Why eBay is so bad for collectibles in my opinion?
It’s no news news that since the birth of eBay certain antique items have become more common and easier to obtain which has caused prices to crash. But what collectors have to understand it’s only supply and demand that controls prices. As prices on eBay have fallen it’s fair to say most of the rare items don’t even find there way onto the place.
We for example would offer new items to those who regularly deal with us so this suggests eBay isn’t always the best place to find those rare items. The few unusual items that do make there way on eBay are always going to be driven up in price by those who really don’t know what they are buying. Other good collectible items are generally priced as buy it now which has to incorporate the selling fees thus why they are generally pricey.
Good collectors understand the true value of the knowledge established dealers have and understand there is always going to be a demand for their items from the very same people especially if the demand for there collectibles grows and prices rise. It’s a fact most dealers would buy items at a premium from those who buy from them. So when collectors with no affiliation to them offer goods it’s always going to be set at most 30% below eBay auction prices less postage, which is the same as sellers receive after fees plus with all the hassle of packing and emails.
Dealers need collectors and collectors need dealers as this underpins the value of items, supply and demand are the two most important factors. If the collector bypasses the dealer and expects to buy at trade prices on eBay surely those trade price drop, creating a vicious circle of price decline.
What collectors have to ask themselves is this:
- Whether they want to be part of that decline?
- Have the considered how will they sell part or all of their collections in future if they aren’t known to dealers?
- Why wouldn’t they want to be associated with those in the know?
- Did they know eBay is designed to push prices down and that means your collection if dealers are put out of business?
Everyone wants a bargain it’s true but at what cost? Sellers sell for profit alone and this does not preserve or promote knowledge. Researching and knowledge is time consuming and without it all knowledge will be lost, every subject requires those specialists who live and breath it and become an authority on that subject. Without it how can one define rarity or importance to a piece?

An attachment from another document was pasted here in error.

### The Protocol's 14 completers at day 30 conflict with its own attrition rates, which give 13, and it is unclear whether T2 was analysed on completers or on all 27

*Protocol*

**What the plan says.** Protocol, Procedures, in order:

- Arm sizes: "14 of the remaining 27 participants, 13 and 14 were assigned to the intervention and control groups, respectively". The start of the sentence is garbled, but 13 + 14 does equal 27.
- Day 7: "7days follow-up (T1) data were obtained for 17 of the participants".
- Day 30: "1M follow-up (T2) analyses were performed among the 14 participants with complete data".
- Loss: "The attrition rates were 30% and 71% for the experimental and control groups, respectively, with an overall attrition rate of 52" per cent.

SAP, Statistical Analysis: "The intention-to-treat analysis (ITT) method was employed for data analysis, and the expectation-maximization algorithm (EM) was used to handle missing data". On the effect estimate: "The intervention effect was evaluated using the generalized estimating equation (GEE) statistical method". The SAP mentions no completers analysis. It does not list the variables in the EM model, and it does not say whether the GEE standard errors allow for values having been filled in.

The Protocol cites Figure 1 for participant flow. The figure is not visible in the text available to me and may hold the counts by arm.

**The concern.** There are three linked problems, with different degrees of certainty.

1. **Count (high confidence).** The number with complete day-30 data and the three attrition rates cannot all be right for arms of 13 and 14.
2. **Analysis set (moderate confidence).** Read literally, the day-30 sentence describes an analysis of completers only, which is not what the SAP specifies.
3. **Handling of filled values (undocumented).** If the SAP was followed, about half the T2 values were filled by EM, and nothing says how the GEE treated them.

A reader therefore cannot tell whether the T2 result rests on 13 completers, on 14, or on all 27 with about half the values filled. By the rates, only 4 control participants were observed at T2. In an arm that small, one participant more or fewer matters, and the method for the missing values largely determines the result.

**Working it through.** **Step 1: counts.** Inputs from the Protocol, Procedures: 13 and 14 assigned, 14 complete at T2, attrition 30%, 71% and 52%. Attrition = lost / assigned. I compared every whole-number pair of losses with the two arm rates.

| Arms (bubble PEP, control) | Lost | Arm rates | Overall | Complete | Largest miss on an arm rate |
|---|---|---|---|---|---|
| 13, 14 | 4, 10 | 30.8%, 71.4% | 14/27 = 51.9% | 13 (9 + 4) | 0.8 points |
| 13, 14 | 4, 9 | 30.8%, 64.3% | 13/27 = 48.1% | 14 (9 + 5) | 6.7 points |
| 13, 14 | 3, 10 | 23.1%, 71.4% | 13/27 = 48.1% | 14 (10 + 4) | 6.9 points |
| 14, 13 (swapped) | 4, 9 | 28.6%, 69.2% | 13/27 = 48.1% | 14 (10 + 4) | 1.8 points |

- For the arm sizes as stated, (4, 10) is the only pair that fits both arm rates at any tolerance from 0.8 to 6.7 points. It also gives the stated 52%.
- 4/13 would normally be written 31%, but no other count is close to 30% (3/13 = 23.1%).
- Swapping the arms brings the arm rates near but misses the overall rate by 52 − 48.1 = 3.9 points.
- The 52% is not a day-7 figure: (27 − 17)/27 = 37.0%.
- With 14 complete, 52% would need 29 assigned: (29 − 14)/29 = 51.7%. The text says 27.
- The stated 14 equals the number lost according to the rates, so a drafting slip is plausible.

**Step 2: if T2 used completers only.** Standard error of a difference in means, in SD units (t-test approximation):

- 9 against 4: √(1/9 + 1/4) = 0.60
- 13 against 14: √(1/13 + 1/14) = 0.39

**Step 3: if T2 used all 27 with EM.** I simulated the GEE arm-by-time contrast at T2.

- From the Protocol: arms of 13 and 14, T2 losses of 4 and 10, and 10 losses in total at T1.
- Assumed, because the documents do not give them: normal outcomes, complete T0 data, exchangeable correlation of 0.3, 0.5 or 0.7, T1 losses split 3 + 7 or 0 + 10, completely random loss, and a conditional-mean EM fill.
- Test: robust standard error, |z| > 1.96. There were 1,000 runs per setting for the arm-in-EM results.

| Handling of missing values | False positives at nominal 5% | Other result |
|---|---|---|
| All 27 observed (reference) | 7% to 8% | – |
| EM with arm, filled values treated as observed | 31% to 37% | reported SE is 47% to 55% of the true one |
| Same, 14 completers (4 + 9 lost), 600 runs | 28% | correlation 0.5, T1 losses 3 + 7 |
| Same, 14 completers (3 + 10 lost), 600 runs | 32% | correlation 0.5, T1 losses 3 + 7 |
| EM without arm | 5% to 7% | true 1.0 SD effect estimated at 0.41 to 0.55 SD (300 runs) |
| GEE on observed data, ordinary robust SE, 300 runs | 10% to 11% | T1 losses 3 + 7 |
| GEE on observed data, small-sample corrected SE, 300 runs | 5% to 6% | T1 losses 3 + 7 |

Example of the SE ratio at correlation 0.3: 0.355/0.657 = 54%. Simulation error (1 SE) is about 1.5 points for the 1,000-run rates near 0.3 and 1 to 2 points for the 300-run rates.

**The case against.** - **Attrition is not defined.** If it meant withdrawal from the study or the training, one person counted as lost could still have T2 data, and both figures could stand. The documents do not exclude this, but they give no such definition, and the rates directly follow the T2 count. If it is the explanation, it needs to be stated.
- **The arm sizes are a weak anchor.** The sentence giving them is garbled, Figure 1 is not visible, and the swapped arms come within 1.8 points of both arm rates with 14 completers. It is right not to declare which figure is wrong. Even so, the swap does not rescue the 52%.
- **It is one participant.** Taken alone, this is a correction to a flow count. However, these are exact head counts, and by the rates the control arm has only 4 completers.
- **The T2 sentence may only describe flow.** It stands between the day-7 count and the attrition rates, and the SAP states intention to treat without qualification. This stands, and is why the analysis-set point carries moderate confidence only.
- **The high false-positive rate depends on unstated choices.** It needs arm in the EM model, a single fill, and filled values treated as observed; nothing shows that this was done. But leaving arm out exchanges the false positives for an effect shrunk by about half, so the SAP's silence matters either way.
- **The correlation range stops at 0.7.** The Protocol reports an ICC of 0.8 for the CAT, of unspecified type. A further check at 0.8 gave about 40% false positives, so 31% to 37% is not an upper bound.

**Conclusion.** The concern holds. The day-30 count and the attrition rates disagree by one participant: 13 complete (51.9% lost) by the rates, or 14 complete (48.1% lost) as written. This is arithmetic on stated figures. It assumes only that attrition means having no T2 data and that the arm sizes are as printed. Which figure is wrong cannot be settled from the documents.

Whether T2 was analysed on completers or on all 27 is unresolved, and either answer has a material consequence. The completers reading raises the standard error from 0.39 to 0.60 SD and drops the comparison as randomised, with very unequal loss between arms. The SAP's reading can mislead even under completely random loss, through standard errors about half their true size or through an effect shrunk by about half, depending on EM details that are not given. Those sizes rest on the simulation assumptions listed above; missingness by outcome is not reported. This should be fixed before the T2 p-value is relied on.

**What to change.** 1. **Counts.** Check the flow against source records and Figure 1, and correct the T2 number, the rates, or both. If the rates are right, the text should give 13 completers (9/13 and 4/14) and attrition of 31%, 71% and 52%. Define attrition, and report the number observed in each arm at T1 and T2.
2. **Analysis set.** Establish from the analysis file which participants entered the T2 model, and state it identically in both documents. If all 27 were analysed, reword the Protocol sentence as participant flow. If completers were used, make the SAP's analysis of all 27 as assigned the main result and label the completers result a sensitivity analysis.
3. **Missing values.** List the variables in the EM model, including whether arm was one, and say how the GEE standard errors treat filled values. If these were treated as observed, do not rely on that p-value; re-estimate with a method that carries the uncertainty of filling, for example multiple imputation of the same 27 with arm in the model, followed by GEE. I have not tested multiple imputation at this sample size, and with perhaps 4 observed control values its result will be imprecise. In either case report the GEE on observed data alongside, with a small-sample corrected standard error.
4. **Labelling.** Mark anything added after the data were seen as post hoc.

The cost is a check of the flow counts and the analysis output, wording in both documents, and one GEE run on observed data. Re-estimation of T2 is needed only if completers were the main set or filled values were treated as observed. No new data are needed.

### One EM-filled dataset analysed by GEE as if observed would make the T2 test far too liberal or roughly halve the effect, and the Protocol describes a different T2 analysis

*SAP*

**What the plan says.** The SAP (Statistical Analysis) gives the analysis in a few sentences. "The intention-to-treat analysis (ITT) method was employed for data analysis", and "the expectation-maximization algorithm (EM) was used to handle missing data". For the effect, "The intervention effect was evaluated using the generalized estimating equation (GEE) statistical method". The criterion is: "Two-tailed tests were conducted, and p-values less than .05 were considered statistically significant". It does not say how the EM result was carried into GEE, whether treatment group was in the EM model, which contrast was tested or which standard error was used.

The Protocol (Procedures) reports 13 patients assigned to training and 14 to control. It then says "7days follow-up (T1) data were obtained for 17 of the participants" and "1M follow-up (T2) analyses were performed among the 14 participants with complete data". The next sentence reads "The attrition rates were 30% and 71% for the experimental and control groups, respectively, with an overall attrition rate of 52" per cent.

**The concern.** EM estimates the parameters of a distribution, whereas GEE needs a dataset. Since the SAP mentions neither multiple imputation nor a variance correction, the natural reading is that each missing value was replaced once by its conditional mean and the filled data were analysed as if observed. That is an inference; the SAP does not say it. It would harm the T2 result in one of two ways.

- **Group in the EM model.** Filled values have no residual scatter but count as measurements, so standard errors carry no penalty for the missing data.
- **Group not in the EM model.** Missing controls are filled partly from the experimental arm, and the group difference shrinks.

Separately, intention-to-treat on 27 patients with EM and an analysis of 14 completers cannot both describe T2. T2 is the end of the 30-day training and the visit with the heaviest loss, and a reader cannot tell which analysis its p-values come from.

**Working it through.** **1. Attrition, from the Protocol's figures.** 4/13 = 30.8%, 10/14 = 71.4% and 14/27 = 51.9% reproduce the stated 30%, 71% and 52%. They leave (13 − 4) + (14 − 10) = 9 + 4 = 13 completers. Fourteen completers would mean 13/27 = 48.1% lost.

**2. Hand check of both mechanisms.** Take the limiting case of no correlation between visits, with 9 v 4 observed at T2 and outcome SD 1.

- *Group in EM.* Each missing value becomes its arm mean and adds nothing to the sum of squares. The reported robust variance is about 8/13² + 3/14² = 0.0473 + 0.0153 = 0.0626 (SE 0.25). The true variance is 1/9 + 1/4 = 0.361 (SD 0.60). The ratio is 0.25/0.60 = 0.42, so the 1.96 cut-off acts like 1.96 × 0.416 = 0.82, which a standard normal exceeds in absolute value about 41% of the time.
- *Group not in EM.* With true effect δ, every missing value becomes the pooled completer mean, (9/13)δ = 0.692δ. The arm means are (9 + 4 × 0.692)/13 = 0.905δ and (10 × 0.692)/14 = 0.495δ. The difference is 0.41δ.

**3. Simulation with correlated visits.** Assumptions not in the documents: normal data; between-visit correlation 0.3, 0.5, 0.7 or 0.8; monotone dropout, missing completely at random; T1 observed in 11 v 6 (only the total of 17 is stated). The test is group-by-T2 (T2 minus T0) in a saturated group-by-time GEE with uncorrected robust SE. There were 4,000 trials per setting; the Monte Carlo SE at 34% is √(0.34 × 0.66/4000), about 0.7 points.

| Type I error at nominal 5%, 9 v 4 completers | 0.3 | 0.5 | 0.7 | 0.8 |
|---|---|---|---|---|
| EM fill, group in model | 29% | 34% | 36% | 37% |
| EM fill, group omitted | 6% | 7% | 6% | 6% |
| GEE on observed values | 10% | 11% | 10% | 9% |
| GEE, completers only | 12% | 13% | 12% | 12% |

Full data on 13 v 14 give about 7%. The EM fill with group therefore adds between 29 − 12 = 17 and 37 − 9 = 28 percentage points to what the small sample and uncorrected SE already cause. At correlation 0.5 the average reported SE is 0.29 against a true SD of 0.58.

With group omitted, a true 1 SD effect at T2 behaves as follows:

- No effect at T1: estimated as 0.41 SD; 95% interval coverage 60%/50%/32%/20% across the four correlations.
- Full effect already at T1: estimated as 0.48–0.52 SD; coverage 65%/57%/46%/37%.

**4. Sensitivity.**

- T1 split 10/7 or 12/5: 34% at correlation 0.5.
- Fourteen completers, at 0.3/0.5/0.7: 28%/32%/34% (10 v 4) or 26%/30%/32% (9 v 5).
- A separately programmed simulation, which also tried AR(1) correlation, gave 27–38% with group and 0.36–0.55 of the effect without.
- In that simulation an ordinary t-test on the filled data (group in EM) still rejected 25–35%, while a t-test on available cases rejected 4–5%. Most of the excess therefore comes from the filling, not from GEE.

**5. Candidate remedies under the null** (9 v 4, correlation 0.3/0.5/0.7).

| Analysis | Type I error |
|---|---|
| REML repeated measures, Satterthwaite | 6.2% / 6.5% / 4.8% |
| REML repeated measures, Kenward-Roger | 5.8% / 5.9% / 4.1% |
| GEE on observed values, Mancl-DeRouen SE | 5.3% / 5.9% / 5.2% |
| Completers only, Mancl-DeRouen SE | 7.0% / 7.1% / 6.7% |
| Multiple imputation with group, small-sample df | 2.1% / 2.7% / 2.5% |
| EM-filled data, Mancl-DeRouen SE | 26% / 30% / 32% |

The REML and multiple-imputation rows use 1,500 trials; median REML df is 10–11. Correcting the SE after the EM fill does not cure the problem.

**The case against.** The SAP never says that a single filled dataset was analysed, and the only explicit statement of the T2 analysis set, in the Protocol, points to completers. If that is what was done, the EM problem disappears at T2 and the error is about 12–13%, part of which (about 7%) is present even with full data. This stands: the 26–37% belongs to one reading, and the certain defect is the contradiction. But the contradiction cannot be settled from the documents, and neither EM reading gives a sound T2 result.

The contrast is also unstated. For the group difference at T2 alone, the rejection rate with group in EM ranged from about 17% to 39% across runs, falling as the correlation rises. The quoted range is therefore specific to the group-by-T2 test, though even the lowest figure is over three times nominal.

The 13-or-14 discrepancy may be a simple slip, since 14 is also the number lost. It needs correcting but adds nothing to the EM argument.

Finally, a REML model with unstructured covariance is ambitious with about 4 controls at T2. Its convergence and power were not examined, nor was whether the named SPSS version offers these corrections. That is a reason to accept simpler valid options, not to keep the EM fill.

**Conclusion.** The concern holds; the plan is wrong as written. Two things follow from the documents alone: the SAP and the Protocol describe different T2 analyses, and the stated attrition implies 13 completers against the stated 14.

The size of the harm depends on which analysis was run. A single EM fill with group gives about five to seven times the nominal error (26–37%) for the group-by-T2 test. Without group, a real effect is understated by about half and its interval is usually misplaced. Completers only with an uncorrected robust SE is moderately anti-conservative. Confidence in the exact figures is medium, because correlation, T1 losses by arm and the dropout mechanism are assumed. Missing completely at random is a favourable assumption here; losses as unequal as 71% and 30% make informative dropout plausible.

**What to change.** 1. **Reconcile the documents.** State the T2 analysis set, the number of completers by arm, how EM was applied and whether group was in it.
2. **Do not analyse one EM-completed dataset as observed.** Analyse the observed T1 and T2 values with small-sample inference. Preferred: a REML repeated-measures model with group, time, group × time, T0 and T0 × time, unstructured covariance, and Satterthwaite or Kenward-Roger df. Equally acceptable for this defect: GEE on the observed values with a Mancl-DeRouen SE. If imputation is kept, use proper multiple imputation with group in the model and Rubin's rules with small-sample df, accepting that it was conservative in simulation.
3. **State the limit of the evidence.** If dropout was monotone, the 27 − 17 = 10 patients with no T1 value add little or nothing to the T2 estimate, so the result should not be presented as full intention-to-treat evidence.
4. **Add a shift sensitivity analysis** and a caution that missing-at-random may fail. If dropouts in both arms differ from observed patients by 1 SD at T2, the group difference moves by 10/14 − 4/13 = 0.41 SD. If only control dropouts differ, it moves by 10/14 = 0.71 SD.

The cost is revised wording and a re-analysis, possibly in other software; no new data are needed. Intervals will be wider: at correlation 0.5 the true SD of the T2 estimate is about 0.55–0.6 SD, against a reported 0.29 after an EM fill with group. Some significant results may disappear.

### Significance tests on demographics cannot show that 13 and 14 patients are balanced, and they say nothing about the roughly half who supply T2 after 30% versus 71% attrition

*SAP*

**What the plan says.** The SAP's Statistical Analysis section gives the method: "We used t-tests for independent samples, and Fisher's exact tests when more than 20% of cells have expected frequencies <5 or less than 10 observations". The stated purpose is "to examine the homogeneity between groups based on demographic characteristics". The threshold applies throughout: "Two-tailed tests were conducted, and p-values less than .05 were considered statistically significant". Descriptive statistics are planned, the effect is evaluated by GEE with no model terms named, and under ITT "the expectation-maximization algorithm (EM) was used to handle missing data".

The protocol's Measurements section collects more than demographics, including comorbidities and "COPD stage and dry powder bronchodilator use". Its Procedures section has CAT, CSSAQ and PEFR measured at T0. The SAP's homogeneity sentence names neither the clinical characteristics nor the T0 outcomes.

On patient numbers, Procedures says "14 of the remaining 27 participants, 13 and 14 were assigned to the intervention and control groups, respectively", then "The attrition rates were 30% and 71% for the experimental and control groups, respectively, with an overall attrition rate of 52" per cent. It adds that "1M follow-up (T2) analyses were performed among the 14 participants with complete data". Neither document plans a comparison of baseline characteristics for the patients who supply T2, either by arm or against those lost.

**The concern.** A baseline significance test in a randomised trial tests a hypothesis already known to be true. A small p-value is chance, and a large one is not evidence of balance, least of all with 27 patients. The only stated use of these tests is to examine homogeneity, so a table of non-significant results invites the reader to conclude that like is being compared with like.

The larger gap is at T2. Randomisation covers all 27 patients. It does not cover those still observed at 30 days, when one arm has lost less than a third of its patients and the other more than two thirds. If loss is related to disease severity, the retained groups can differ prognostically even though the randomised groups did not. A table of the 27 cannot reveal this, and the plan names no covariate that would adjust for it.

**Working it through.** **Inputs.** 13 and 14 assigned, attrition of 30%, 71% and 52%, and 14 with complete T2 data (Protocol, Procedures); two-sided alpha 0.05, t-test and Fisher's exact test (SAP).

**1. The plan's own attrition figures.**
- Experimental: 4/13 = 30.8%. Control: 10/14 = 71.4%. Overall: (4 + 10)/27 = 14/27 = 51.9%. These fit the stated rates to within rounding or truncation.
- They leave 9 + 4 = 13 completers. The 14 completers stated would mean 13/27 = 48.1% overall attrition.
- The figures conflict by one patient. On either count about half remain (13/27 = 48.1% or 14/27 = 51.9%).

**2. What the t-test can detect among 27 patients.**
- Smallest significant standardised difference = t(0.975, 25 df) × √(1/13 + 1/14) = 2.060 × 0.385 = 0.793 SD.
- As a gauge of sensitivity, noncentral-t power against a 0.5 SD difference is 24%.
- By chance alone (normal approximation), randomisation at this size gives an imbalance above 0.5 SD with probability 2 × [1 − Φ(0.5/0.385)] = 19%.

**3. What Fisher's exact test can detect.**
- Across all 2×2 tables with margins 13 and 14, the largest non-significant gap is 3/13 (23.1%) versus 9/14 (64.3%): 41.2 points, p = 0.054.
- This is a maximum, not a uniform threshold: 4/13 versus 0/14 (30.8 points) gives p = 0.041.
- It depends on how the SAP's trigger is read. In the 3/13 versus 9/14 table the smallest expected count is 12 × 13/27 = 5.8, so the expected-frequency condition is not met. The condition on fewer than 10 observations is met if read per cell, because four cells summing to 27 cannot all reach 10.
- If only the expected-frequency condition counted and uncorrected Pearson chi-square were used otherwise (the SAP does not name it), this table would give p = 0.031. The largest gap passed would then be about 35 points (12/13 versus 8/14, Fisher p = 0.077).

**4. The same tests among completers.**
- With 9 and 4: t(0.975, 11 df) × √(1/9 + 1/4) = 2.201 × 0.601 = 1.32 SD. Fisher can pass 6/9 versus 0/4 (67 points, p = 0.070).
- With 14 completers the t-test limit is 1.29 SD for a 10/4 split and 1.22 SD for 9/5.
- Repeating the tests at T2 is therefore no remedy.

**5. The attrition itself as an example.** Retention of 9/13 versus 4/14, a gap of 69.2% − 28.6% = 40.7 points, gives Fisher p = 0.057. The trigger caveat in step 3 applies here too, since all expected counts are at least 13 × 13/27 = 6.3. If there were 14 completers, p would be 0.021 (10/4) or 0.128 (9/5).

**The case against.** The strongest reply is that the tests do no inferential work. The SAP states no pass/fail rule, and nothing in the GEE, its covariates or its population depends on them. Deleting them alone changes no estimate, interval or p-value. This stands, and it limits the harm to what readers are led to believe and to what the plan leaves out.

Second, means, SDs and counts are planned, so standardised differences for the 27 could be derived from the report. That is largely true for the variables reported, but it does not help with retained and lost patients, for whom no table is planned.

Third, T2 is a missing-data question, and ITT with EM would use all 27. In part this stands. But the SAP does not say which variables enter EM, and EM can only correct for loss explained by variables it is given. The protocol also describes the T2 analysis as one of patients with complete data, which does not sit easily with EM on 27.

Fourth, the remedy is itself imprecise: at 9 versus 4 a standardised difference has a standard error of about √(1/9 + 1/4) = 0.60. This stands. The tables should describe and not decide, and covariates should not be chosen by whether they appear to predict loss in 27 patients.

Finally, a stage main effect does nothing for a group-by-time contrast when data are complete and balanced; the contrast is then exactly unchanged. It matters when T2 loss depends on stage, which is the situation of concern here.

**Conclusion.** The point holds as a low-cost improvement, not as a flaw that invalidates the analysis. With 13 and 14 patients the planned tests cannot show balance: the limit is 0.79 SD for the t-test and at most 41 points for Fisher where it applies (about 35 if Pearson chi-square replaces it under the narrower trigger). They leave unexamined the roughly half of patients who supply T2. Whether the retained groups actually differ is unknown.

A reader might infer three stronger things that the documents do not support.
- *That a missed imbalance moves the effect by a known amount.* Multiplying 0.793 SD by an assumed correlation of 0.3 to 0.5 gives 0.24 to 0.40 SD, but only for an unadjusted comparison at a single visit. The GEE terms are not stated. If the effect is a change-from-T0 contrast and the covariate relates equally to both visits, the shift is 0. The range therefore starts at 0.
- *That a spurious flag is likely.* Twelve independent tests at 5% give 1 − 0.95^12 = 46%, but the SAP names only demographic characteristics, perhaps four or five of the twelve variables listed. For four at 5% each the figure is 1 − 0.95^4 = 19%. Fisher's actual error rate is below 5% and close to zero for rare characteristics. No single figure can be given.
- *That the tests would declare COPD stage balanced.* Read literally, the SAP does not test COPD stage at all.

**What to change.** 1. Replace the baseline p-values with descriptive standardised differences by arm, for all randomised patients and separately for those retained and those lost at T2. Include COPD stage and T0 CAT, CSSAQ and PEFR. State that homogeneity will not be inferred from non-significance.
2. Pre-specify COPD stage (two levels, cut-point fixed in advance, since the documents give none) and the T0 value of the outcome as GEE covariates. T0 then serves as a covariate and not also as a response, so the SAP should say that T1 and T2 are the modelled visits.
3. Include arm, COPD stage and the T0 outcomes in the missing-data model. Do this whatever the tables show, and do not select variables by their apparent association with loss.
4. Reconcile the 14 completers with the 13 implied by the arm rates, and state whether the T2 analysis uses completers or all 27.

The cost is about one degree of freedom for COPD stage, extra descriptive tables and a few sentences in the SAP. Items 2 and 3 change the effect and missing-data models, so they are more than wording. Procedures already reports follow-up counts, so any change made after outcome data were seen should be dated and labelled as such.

Are price guides now going to be set by shear luck of who’s around and wants that particular item at that set time? Paying over the odds one day and bagging a supposed bargain another whilst experiencing things are not quite what they seem when your item has arrived.
Trust in an important factor between buyer and seller however how can you be sure the seller has the qualified experience and knowledge to to sell something just on their feedback which is generally based on delivery? Pot luck purchasing is a term i’d like to use for this and I’m sure with this approach buyers will catch a cold on occasions.
We do use eBay but only to advertise and will always try to encourage buyers to our website purely because that’s where many of the buyers are. It’s a shame people don’t understand the implications of trading on eBay until its to late. It’s all very similar to the manufacturing industry where the knowledge is being lost due to imported goods.
If you treasure your items and want them to appreciate over time then dealers need to be alive and kicking or you will find one day your options will be only to sell at eBay prices less fees and your time. If you don’t believe me take a look ate the collapse of some pottery items such as Torquay.
If you are a serious collector add your email address to our newsletter, keep in touch, correspond and occasionally treat yourself to something on our site, you never know one day we may just find the something special you have been looking for at a reasonable fair price.